Author: Phil Hartwick
First Published: 2021
I’d like to share with you something I discovered by chance when I was teaching leadership to managers across a range of sectors and businesses.
One day, in a programme I taught repeatedly, I decided to ask a series of questions related to receiving feedback and see what happened.
What I discovered was surprising to me. I found that the answers were near identical across a range of managers. It seemed that the answers to the questions followed a real pattern.
So I’ll pose them to you now and would ask that you also answer them before going to the following question.
Do you have now, or have you ever had a manager that you could safely confront or challenge about their management style or behaviour (something that they were doing) that you thought they needed to change?
YES? ________ NO? ________
If the answer to the last question was ‘yes’, would you call that manager mostly a ‘good’ or a ‘bad’ manager?
GOOD? ________ BAD? ________
If you answered ‘yes’ and ‘good’ to the first and second questions, what would you say the relationship you have (or had) with that manager is based on?
____________________ + ____________________
So I was surprised by the number of managers in the room that answered the questions almost identically.
So I began asking the same questions over and over for each cohort of student managers and tested it over 10 years with literally thousands of managers and non-managers.
What I found was this:
1. Employees that say they can challenge, confront or give constructive feedback to their manager (about something that the manager needs to change) almost always (>90%) also describe that manager as a ‘good manager’.
2. And when a person is asked what the relationship with that manager is based on, they almost always say ‘Trust and Respect’
So over time I came to the conclusion that a manager that requests, and takes on board personal feedback provided by their people is usually considered, on balance, a good manager by those people and that that manager trusts and respects their advice.
If you think about it, when a team member has a relationship of trust and respect with their manager, they are probably more inclined to want to support that manager. They will also probably give that manager more leeway and accept their shortcomings.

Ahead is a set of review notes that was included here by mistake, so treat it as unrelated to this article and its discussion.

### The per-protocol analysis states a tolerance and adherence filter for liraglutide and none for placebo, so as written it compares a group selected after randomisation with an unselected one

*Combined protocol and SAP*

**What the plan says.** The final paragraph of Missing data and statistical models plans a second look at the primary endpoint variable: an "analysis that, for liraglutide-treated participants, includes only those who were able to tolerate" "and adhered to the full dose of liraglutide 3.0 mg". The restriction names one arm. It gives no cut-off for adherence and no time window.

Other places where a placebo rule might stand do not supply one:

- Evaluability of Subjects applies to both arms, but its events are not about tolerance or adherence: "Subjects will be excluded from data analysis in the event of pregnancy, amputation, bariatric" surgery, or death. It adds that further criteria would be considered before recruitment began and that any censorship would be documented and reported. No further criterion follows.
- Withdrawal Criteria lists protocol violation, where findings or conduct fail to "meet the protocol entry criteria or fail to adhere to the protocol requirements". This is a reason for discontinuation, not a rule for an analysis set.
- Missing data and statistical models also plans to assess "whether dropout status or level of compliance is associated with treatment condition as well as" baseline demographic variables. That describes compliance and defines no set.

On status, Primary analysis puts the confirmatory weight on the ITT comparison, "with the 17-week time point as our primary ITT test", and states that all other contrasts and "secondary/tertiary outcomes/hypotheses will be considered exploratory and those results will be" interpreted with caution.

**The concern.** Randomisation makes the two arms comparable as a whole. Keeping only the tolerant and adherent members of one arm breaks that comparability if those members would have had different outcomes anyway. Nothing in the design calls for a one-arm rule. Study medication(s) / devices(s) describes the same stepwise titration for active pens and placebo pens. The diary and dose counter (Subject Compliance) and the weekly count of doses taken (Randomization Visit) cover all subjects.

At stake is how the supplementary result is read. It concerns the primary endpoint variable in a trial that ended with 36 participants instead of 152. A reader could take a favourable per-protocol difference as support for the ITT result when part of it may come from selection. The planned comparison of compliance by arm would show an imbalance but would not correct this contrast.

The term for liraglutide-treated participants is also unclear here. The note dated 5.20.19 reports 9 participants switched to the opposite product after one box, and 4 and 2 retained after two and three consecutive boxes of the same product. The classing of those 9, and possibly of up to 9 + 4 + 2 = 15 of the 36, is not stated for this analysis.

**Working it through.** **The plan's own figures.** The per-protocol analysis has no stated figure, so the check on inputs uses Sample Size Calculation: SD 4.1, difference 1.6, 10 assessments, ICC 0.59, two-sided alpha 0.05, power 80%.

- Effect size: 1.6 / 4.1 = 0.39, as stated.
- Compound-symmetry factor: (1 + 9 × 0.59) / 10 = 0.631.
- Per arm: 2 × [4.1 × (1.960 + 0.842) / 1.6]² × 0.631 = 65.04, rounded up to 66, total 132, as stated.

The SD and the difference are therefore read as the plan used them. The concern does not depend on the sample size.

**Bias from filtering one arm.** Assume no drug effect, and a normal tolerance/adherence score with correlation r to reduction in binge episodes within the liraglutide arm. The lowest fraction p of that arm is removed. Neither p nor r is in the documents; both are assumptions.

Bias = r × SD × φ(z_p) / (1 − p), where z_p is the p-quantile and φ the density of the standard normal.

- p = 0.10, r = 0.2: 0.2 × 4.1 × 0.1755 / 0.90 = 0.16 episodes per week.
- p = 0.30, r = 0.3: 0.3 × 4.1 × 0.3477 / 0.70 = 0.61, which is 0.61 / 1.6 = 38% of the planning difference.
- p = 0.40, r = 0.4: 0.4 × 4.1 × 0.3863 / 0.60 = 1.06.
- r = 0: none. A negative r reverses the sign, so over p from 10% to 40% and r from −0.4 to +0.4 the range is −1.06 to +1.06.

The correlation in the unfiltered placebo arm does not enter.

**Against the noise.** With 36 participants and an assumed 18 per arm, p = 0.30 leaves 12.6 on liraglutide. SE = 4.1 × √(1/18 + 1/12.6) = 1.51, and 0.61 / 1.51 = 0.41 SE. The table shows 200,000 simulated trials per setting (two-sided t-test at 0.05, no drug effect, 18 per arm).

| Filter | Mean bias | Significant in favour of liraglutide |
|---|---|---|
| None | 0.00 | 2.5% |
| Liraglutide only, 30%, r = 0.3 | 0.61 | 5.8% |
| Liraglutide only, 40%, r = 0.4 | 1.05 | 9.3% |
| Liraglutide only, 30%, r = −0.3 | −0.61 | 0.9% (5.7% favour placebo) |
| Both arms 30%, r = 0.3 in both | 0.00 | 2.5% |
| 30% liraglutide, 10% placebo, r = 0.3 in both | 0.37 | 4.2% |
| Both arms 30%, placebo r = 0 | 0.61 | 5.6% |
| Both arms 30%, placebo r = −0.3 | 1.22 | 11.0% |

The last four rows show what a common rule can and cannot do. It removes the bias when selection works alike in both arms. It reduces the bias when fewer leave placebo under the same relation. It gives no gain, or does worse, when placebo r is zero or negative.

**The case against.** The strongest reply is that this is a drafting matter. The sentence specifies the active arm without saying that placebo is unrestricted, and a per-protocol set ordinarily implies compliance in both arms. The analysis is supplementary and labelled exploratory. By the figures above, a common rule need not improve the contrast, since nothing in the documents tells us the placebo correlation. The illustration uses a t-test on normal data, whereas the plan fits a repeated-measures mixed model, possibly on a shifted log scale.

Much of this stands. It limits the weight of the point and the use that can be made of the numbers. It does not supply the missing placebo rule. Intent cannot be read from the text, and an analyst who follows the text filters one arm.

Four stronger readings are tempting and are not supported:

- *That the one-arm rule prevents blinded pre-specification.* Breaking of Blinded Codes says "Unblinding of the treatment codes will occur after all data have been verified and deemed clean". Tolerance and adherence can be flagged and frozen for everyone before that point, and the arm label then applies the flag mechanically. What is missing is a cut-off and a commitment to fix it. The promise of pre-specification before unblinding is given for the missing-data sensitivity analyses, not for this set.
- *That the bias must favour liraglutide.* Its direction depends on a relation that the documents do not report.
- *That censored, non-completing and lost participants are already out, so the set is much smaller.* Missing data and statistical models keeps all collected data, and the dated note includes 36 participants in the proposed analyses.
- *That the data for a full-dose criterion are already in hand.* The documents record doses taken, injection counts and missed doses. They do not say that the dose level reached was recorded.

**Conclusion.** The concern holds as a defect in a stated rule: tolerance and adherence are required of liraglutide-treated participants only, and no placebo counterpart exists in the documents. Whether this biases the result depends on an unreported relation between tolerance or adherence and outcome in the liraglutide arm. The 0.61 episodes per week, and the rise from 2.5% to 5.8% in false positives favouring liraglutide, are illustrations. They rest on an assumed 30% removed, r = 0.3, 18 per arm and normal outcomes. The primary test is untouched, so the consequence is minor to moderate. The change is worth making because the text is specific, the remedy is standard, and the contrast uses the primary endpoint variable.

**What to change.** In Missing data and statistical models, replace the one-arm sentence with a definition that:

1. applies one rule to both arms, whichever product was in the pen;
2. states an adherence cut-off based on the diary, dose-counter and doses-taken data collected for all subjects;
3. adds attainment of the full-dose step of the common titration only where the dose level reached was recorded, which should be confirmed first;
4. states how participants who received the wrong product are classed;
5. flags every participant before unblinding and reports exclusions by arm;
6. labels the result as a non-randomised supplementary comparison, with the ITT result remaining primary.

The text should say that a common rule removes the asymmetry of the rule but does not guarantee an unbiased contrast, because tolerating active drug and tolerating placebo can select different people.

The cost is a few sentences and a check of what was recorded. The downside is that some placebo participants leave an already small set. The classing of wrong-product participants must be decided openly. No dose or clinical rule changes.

One of the best sources of information about your performance as a manager is from the staff members you directly manage. But they have to trust that you will do the right thing with that feedback. After all, you are asking them to take a risk that may harm the relationship they already have invested in building with you.
So how can you get honest and constructive feedback from your people?
I’m not sure where this came from, and if I knew I would acknowledge them here. But I love this. To get honest feedback as a manager from your people, you should consistent apply the three ‘P’s below:
1. Permission: You must encourage them to give you feedback.
2. Protection: You must give them confidence that you won’t ever react adversely or retaliate in some manner that wil impact your relationship or their career.
3. Potency: You must give them the confidence, through your actions, that you will do something with the feedback.
Potency means that you need to do something. And it is entirely possible that you may be given feedback that has somehow asked you to change in a way that you are not entirely comfortable with.
Therefore, to build or retain your credibility, when you are provided with feedback you really only have only two options:
a) To change as the feedback suggests you should , or
b) To explain to the person why you won’t or can’t.
So if you are a manager, a team leader or any kind of leader, making yourself open to feedback will help you become aware of what others think that you most need to work on. And the act of asking for feedback suggests that you trust and respect the person to give you something useful, and that you are well intentioned, will consider it and will doing something useful with it.
So be courageous. Be open and ask for feedback. This is a great way to become a better leader faster.